Terrific Two’s

   Written by on July 28, 2016 at 2:02 pm

logo-wee-notesI do think toddlers are terrific.  That doesn’t mean that I don’t recognize how difficult a two-year-old can be at times.  If she were not, there would probably be something wrong.

When you let her know it is time for bed, and she looks you in the eye, puts her hands on her little hips and says, in her most determined voice, “No! I don’t want to,” what are you, as a parent, to do?

First of all, be grateful that your child is on target developmentally.  It is time for her to separate from you a bit.  She is learning that she has a mind of her own and can use it to her advantage.  Instead of getting into a tug of war with your little soldier, try agreeing with her.  Let her know you are aware that she wants to continue playing.

Or begin in a totally different way.  You might give your child a short warning before having her end her play.  “OK, Mommy is going to clean up the dishes and then its time for a bath and a book.”

This will give your wee one a heads-up as to what is coming next.  It will also give her a fun activity to which she can look forward.  She may even head for the book shelf and pick a favorite in preparation.

On the occasions when heels become dug-in regarding getting ready for bed or dressed to go somewhere, you may need to gently pick up the child and head for the bathroom.  Give her words for her feelings, “You are angry that you must go to bed when you want to play.”  When things settle down a bit, she can be told you understand she wasn’t ready to stop playing.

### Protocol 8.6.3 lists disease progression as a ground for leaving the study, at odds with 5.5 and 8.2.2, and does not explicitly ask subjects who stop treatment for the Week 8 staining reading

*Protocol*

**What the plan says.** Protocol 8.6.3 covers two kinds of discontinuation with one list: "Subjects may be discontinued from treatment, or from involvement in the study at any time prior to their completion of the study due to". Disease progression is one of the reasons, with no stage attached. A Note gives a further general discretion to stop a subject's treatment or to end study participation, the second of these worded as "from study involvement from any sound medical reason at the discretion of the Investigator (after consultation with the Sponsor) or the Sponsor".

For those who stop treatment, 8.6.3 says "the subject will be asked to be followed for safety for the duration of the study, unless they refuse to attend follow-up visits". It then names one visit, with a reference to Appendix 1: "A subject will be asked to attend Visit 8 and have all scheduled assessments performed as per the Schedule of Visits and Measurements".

Make an effort to end a bath session with a fun and relaxing activity.  Reading a book or two is a great one.  Rocking and cuddling while talking about the day is another.  Discuss in simple words the routine of the day:  breakfast, brushing teeth, getting dressed, playing, having lunch, nap, snack, supper, play, bath, snuggle time, bed.

Most two’s will be yawning and rubbing eyes by the end of a second book.  Music is another good “sleeping pill”.  My youngest reminded me recently that she still loves to listen to Rod McKuen’s album “The Sea” that she remembered going to sleep to so often growing up.

Don’t forget to provide your wee one with lots of choices throughout the day so she feels she has some control over her life.  Let it be her choice if she wears her red or her blue shorts, uses her green or orange cereal bowl, has milk or juice at lunch, naps on her bed or on a mat on the floor, etc.  Not only will she be more willing to cooperate with you, you will also be teaching her to make decisions.  It’s worth a try.  Stay positive.  Smile.                                                                                                                                      

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